Cyber Hotel Business Hack
by Sarah Brown on
Random but Memorable is back with an episode full of a new Watchtower Weekly, customer questions, and even a chat with Charles Arthur, author of Cyber Wars: Hacks that Shocked the Business World.
Watchtower Weekly talked briefly about the Marriott breach, which potentially impacts nearly 500 million Marriott and Starwood customers. Data exposure can always leave you vulnerable, so it’s a good idea to take Marriott up on their offer for a free year of WebWatcher to monitor your information. They also brought up a rather embarrassing incident for Tesla in which a disgruntled customer complaining to their customer support forum got more than he bargained for. Instead of just an answer, a support agent ended up giving him administrative permissions for the entire forum! That’s right, he was granted full access to the entire forum. There’s going above and beyond to help your users and then there’s giving them the ability to not only edit and delete any post but also gave him access to full profile information for every single user. Including Elon Musk.
And according to this week’s guest, that sort of thing isn’t as uncommon as you’d like to believe. Matt and Roo talked to Charles about the research he did for his book, which included studying a number of older hacks against large companies and organizations.
With how fast technology moves I would think studying older hacks wouldn’t be useful, so I was surprised to learn that’s not exactly the case. Older hacks have a lot to teach people, both in how to prevent hackers from accessing your information as well as what sort of information and organizations may be most vulnerable.
Charles covered the Sony Pictures hack from 2014 which I was familiar with and I remember the impact it had on Hollywood when that hack exposed pay gap information between lead actors and actresses. I was fascinated to hear Charles talk about these corporate hacks can expose how complacent companies can be with their security. As companies like Sony grow, new security requirements come into play that can be difficult to implement. And as they are primarily an entertainment company, it may come as no surprise that security was not their first instinct. But what was surprising to me is that they’d already been attacked at least once before on the PlayStation side of the business, but hadn’t learned their lesson.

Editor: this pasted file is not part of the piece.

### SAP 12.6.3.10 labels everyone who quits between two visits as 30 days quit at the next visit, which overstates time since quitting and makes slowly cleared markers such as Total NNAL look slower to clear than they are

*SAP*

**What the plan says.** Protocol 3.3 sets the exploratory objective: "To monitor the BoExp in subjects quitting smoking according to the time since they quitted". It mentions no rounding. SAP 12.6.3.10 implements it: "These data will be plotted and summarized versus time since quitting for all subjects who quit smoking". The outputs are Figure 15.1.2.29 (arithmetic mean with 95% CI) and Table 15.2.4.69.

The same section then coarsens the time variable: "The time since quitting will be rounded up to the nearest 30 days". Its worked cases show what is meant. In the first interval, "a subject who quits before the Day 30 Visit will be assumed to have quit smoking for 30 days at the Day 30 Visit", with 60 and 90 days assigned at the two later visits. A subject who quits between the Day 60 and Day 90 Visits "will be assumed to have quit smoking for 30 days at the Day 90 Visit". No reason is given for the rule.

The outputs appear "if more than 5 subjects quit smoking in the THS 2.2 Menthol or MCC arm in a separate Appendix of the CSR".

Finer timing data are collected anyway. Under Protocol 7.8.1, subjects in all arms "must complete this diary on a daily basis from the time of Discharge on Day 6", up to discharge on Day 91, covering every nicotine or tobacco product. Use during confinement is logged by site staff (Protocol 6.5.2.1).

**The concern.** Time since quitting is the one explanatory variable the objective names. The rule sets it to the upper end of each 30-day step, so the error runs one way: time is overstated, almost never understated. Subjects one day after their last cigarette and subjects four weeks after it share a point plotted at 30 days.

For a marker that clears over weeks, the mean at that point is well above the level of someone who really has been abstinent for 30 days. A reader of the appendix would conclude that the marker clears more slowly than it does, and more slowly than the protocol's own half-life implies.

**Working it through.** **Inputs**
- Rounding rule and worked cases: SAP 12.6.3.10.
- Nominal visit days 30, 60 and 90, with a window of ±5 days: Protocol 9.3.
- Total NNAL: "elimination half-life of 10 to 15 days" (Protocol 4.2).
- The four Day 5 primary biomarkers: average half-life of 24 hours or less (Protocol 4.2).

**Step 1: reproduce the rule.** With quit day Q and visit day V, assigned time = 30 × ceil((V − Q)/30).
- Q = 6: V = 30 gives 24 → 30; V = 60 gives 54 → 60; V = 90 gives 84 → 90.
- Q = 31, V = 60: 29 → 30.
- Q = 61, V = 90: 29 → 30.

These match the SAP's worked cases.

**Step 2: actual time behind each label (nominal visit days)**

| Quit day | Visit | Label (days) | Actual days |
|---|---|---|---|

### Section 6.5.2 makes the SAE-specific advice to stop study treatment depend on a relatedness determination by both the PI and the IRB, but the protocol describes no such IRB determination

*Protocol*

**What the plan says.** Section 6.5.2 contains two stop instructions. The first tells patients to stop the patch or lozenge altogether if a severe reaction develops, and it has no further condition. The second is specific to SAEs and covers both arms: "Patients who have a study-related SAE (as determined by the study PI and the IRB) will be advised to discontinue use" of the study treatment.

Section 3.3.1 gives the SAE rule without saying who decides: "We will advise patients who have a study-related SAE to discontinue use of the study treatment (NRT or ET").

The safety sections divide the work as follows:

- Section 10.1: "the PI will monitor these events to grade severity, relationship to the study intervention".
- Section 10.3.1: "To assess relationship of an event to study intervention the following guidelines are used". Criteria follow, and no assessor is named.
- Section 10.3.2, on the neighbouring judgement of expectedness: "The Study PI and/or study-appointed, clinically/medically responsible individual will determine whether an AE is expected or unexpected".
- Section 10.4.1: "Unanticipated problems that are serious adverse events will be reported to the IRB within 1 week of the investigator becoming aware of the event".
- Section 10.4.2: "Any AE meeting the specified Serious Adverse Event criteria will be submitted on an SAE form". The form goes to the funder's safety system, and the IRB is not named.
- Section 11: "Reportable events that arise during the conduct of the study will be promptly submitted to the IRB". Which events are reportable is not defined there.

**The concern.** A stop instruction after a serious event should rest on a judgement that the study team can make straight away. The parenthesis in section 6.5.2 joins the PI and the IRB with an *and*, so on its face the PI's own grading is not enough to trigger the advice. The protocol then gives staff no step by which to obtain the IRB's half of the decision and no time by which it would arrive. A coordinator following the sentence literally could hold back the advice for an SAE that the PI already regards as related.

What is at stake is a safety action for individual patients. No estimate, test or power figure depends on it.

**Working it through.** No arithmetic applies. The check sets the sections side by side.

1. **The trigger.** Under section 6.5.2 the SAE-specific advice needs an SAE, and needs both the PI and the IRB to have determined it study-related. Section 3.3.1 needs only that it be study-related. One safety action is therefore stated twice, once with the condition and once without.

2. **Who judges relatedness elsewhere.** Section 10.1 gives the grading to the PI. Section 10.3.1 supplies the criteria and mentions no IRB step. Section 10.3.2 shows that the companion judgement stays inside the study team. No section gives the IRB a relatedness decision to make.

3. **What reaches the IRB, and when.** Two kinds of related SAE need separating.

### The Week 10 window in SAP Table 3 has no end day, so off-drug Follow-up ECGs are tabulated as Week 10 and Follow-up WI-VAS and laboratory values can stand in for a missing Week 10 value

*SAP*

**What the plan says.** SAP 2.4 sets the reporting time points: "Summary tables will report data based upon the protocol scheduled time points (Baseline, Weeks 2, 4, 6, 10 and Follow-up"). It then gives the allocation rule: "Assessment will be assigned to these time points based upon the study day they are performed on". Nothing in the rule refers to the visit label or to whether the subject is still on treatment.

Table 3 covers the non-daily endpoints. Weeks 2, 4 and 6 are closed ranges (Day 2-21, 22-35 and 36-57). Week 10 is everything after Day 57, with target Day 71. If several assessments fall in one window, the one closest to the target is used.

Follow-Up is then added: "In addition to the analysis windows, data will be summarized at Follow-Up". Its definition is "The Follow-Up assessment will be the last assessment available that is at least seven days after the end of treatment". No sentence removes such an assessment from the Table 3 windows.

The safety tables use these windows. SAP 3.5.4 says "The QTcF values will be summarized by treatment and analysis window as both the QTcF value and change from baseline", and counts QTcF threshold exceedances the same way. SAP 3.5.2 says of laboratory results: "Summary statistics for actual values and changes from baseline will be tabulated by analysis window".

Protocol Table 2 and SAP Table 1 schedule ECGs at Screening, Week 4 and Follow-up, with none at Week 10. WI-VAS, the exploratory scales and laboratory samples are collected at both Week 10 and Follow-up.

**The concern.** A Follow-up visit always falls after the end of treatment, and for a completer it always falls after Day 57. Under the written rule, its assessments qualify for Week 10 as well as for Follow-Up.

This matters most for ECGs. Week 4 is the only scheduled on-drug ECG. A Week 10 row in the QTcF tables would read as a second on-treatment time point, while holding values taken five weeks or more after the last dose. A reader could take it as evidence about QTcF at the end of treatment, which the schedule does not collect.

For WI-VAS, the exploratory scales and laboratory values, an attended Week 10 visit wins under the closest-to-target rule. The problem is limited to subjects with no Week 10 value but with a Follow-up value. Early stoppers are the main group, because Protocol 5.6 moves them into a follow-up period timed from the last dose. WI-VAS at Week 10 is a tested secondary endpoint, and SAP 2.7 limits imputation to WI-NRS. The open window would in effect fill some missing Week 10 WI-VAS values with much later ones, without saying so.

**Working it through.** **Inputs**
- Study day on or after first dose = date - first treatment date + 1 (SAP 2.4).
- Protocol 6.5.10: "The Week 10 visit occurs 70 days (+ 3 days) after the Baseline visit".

The best part? It turns out that the November 2014 leak revealed a deep structural failure at Sony. There was a file with plain text passwords simply labeled “passwords”. Doesn’t take much digging to crack that code.
These stories really do feel like modern-day parables for businesses, showing how even companies that have been hacked can fool themselves into thinking everything is okay. When in reality they are just as vulnerable. And while those parables may be applicable to a larger scale business, I know that I often fall into that trap myself.
This week’s user question was a great one and one I’m ashamed I haven’t asked before: if you give a PDF app access to your cloud drive, would they be able to rifle through everything else stored there? The short, but scary answer is, yes. So it’s a good idea to be very careful about what applications you give permissions to and to do your research before blindly clicking “allow access”. Which means I have some research to do before de-authorizing some third-party applications.
As always, they ended the episode trying to see who could most accurately pronounce a place sent in by Twitter user @toonetown: Tooele. Who was closest? You’ll have to listen to find out!
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